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The SCT Impact – Stanley

Since 2004, SCT has provided performing arts education and opportunities to
Savannah’s youth.  Now in our 13th season, we are beginning to see the long-term results of growing up in an environment that aims to inspire, educate, and entertain; something we like to call the SCT Impact. This series will include words from SCT Alumni who feel that their time spent within our walls has had a positive, tangible influence on their lives, both on and off the stage.

stanley-simons-headshot   There is no one more fitting to launch this series than the amazing Stanley Simons.  Stanley first came to us under the impression that he was auditioning for a Shakespearian tragedy, only to find out that he had the wrong date and tried out for another show instead.  Too polite to leave in the middle of something, Stanley stayed, and found himself fitted for a bright pink pig-suit, complete with curly tail. (We’ve scoured the world for pictures, but he seems to have done a great job of destroying all evidence of this first amazing costume.) Over the years, Stanley became an invaluable member of SCT, performing on stage countless times, and working constantly behind the scenes. Now a small business owner, Stanley agreed to share a bit of his story, in hopes that it will encourage others to make bold choices!

      “I remember walking into the doors of SCT. I was about to audition for Romeo and Juliet (excited and nervous).  I was wrong.  The audition was actually for Charlotte’s Web.  Nevertheless, I put on my big boy pants, auditioned, and got a part.  However, it wasn’t just another play for me.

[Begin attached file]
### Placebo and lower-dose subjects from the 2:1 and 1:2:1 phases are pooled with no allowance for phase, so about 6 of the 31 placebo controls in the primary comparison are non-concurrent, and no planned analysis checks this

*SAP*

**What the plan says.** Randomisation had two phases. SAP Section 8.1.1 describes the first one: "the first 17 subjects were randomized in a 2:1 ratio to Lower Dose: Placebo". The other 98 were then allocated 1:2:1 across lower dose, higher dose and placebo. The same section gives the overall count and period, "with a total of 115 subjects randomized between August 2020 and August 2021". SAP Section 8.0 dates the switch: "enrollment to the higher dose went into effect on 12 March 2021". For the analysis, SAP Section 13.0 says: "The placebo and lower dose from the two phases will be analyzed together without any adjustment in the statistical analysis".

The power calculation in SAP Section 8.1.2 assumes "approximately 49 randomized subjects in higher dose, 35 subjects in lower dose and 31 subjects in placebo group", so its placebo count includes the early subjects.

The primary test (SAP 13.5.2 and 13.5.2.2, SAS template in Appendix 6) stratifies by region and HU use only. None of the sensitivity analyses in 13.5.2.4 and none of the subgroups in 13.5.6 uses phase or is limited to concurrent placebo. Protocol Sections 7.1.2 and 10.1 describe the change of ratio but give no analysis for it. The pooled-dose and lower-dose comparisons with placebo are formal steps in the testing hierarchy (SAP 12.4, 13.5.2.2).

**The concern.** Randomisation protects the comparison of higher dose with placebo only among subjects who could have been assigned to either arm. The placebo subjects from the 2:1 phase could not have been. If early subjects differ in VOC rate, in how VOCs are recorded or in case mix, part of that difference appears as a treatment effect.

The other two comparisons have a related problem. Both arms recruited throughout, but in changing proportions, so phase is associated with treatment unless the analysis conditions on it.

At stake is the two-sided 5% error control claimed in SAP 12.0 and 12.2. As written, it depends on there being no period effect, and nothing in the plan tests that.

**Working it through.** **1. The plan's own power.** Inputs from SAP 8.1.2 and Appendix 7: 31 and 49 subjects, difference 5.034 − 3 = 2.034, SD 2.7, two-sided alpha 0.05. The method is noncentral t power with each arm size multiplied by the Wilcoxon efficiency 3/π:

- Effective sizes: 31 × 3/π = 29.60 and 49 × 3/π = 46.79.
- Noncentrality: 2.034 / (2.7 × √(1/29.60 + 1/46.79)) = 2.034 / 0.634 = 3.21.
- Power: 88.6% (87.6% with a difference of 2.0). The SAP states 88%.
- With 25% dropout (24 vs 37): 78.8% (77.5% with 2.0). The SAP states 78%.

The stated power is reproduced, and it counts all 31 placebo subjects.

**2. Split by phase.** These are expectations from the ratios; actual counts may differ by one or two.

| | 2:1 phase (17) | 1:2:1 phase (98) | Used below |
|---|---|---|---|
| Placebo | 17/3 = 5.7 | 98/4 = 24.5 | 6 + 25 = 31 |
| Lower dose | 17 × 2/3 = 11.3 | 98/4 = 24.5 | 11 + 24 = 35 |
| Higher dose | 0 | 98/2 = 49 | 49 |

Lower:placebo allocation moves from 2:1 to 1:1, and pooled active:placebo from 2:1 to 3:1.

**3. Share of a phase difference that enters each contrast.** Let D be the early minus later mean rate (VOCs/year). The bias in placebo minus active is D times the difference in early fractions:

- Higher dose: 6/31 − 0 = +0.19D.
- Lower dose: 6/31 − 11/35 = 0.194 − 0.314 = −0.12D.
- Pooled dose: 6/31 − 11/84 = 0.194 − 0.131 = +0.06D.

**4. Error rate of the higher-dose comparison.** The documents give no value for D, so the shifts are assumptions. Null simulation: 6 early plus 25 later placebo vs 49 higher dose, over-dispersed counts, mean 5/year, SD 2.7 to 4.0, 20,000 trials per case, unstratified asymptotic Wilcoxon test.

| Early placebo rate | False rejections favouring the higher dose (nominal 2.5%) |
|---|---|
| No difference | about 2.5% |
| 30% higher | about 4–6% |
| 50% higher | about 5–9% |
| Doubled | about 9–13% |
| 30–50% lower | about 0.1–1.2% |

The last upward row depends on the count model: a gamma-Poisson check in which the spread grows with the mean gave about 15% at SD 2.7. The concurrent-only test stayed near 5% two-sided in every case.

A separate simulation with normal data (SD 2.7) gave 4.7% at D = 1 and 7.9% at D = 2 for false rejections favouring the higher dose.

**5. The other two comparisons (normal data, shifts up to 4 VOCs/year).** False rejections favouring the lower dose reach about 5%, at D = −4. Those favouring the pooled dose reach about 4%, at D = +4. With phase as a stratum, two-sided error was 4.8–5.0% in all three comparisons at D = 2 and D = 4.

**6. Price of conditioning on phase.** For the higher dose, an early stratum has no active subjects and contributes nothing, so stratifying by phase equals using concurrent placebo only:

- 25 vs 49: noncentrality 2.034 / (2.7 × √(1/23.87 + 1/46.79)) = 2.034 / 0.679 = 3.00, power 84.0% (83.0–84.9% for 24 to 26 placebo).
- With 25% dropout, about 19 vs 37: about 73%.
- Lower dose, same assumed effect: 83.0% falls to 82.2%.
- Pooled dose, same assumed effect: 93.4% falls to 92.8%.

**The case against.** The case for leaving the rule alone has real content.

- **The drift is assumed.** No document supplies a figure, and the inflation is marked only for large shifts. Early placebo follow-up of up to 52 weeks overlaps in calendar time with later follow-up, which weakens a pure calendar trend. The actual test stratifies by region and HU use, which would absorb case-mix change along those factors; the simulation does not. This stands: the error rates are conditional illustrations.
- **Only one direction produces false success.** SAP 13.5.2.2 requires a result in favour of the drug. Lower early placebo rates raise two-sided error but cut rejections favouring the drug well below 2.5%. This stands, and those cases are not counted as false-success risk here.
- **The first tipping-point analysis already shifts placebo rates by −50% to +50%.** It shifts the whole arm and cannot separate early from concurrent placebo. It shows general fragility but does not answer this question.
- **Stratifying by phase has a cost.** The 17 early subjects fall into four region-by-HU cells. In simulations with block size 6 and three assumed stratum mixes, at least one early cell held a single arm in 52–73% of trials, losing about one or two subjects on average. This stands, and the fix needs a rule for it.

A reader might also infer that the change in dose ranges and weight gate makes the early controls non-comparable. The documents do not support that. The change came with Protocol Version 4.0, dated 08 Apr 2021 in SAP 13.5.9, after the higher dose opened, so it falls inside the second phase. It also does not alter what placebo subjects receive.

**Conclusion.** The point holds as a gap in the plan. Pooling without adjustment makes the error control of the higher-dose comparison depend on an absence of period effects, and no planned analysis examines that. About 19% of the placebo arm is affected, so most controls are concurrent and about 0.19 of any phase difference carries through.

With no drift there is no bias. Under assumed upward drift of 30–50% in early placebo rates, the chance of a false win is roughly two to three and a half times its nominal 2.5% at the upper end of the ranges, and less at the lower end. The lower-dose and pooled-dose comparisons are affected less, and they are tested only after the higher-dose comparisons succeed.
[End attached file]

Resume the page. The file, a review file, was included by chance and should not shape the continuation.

This play, unlike all the others, was at a community theatre.  It was a real show.  A show where you met a new director for the first time;  that director puts a book in your hand filled with beautiful words written by someone else;  that director wants you to make a bold choice at a particular time to explain why you decided to use those beautiful words; that director wants you to explain why your body had to move to a place underneath the lights where it was marked weeks ago.

     Eleven years later a bold choice continues to move me.  Past community theatre.  Past student films.  Past short films.  Past state lines to New York City.  Past the front doors at a performing arts conservatory.  Past the president of that conservatory as I reach for my degree.  Past the long lines to the next audition.  All a bold choice.  The greatest thing I learned at SCT is that choices can take you anywhere.  Bold choices will take you where you’re suppose to be.

stanely-simons-at-work

New Heights! by Jenn Doubleday

     I’ve always wanted to be in the circus.greensilks

     Coming from a carnie family, the desire to run away with a caravan runs deep.  Don’t get me wrong; I wouldn’t trade my SCT family and the life it has allowed me to lead for anything.  Buuuuuut if some sort of Quantum Leap happened and I got to live in a tiny trailer next to a trick seal, I wouldn’t complain.